Long story short, I completed the entire interview process in department A of a large company two weeks ago, and after the final steps of the interview I was told by my friend who referred me (we will be working on the same team) that I should receive a call. I was initially excited but soon became doubtful when I haven't received a call yet. This week, I followed up twice - on Monday and on Thursday - where I was told that "things/finances are being moved around" before I get a call from the recruiter. To my knowledge, this is the current status.

Two days ago, however, I found and applied to a similar role in a different department of the same company, and was contacted by the recruiter for that department (This is a different recruiter). So I'm sorta stuck in a dilemma: Should I just proceed with the interview process with the second interview, or should I just wait until I hear back from the first interview, if at all? Normally, if it's for two different companies, I would go ahead and interview simultaneously - but this situation is a bit different.

Any thoughts?

Update About a week has passed and I haven't heard anything from the first interview yet. I did end up telling the second interview about my status for the first interview, and was told that it shouldn't be an issue. Who knows? Will keep this post updated! Again, thanks for the valuable feedback!

  • You could try the two dates thing and go back and forth between them.
    – Ronnie W
    Apr 2, 2017 at 12:53
  • Great news! :) No problem to solve here, just how to best play the situation. Absolutely, definitely mention that you talked to Tom, Fred or whomever over at this and that department and ask about developments. This is already a massive advantage over pretty much all other applicants, makes you "one of them already" ;) Mar 2, 2019 at 23:53

3 Answers 3


The position in department A does not exist, although at least one manager is attempting to create it. (Your friend thinks that he will be successful.) There is nothing you can do because you are not privy to the details of the campaigning and maneuvering that will or will not create the position.

Since you don't have an offer from department A, no one there has the right to be surprised if you interview with another department while waiting to hear from them. You should proceed with every interview you can get.

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    Good answer but I'd add that there is also no harm in telling the new interview department that you've interviewed at the other and are waiting on a response. I had a friend do that and actually got the company to give him two competing offers, lol.
    – Paul
    Apr 3, 2017 at 10:16
  • To the person who provided the answer, and the commentor, how should I proceed with following up with the first recruiter, if at all? What's the best strategy? Apr 6, 2017 at 18:46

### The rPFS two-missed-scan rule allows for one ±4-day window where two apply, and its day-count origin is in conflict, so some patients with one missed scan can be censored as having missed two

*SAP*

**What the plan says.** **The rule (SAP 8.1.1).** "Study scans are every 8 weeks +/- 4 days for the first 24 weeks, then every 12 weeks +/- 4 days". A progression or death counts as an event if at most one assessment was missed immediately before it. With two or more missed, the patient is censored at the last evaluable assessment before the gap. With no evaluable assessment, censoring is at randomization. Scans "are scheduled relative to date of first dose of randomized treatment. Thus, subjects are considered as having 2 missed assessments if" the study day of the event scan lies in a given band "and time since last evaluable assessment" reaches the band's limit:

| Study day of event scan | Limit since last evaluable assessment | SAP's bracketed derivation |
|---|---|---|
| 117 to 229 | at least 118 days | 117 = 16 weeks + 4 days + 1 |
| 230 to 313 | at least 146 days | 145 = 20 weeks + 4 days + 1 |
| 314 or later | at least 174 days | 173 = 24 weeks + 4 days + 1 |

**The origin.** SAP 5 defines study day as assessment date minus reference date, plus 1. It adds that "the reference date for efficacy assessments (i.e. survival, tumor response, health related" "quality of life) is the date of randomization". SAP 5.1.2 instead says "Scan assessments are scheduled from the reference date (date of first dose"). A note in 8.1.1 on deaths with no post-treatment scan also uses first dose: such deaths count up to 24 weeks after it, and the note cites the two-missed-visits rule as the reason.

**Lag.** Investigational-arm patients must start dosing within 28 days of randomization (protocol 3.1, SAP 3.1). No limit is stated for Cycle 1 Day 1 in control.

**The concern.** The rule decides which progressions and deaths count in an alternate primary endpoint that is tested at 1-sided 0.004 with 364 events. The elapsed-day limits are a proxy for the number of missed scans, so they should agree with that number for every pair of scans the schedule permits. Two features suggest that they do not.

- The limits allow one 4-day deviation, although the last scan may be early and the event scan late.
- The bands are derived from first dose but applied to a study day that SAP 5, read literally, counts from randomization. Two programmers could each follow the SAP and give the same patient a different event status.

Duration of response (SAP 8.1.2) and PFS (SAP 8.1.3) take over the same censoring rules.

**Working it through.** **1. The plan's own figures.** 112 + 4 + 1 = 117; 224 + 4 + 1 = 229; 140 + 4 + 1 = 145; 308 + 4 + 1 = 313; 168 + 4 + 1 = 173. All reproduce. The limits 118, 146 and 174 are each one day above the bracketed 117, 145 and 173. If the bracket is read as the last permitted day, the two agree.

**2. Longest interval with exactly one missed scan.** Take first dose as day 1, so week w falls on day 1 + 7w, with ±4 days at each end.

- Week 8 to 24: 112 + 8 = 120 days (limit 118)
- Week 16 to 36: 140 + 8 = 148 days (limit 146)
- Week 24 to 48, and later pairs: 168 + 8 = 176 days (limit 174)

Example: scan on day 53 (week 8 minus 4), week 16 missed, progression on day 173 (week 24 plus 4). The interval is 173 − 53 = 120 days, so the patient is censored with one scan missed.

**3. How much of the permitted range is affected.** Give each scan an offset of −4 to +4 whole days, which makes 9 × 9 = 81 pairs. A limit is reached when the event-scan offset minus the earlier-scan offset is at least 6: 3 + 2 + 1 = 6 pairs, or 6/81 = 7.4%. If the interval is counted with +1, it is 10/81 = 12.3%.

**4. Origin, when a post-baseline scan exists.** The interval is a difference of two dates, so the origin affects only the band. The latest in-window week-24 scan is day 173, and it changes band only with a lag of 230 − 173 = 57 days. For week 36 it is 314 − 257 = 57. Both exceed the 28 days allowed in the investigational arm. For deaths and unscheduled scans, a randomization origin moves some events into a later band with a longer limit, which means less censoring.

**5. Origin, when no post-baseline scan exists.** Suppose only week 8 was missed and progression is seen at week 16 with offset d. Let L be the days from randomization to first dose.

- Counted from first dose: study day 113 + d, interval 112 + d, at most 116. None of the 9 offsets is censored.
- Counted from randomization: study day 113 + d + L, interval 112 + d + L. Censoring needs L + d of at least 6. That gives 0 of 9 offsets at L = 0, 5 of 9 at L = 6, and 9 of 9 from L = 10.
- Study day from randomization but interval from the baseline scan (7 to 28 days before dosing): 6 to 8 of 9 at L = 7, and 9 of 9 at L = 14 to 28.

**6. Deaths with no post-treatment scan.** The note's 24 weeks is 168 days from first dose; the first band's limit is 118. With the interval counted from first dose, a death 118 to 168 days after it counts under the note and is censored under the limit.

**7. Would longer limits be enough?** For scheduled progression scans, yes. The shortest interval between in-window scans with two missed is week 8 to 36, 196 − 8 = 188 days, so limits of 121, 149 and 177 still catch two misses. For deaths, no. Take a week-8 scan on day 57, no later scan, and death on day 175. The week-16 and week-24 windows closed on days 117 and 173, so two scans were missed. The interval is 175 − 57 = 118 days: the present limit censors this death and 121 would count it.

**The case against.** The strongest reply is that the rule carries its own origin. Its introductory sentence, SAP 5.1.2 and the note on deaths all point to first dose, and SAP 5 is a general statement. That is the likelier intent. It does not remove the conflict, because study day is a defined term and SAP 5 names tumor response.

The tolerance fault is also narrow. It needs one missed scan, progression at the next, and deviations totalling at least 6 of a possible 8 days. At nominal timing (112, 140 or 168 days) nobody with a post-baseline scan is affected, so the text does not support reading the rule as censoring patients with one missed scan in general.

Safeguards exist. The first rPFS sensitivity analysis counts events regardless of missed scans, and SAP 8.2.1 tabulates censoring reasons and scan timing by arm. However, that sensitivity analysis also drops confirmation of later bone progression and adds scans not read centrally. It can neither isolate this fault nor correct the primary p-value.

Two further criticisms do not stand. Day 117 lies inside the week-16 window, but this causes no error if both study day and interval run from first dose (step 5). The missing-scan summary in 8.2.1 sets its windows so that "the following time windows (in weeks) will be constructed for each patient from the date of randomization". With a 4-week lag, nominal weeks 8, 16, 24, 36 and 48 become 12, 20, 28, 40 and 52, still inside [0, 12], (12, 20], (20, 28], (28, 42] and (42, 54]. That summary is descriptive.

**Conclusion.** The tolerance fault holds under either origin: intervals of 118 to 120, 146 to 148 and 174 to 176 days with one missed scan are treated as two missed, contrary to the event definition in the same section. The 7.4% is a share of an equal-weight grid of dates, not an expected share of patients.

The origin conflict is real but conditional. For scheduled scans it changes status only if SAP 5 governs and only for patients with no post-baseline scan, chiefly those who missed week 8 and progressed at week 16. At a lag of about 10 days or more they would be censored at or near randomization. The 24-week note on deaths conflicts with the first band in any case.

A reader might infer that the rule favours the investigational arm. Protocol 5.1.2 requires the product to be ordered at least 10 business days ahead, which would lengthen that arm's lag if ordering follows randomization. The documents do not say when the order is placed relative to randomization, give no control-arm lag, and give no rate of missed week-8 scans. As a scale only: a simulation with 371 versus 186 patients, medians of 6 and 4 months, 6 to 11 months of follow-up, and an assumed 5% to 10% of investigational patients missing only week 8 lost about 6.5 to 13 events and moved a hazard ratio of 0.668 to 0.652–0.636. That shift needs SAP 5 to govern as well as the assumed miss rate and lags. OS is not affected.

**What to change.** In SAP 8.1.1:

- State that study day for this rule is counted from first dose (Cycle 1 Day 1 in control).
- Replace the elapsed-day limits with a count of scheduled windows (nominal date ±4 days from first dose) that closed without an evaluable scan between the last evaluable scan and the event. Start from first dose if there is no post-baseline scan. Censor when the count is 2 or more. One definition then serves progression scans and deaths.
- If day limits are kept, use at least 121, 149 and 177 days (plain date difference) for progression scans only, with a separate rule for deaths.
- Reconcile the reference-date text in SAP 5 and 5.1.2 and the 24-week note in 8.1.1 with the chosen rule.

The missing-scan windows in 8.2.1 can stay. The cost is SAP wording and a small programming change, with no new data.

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    It doesn't matter much whether you tell department A about the other interview, as long as you don't tell them that you're not interviewing elsewhere. If they ask you, just answer honestly. Try to appear regretful. Apr 6, 2017 at 20:14
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    If you get a signed offer in hand and decide to accept it, tell the other department immediately. This is courteous and professional, and will help them adjust their campaigning and maneuvering. - After all, you and they will soon be co-employees. Apr 6, 2017 at 20:19

I have had a similar situation in a large MNC few years back. I just told the department who called me second that I am already being interviewed in different department. Then I told the first one as well that other division had called me. Both the division heads (not the recruiters in my case) made it clear that they would not prefer parallel interviews and go with other if first one did not work out. I would advise the same here. I think you should tell department B about your status with A and let them take a call on how to proceed.

In my case, they were nice and professional enough to give me an option where I want to be interviewed first but I preferred the team who called me first. (Got selected there and accepted it and never did the second interview!!)


This has happened to me. The positions were similar and had the same salary range, but they were in buildings 10 miles apart.

In my case they knew that the positions would be filled at a different pace. The policy they had is that if one position was offered to you, and you accepted, you had to immediately remove your name for consideration for the other position. They wanted to avoid the situation where you would try and get out of the first job because the second one made an offer a week later. They didn't want to be negotiating against themselves.

Other than that they had no problem with it.

Later on I saw this frequently when employees were trying to find a position within the company when their project was coming to an end. Some projects make hiring decisions in a week or two, others take months to decide. The employee need to apply for multiple positions or risk never even having their resume read if they applied for the slow position first.

In most modern job sites for companies it is very easy to apply for multiple positions. In fact the second one is trivial to apply for because all your relevant info is already in the system.

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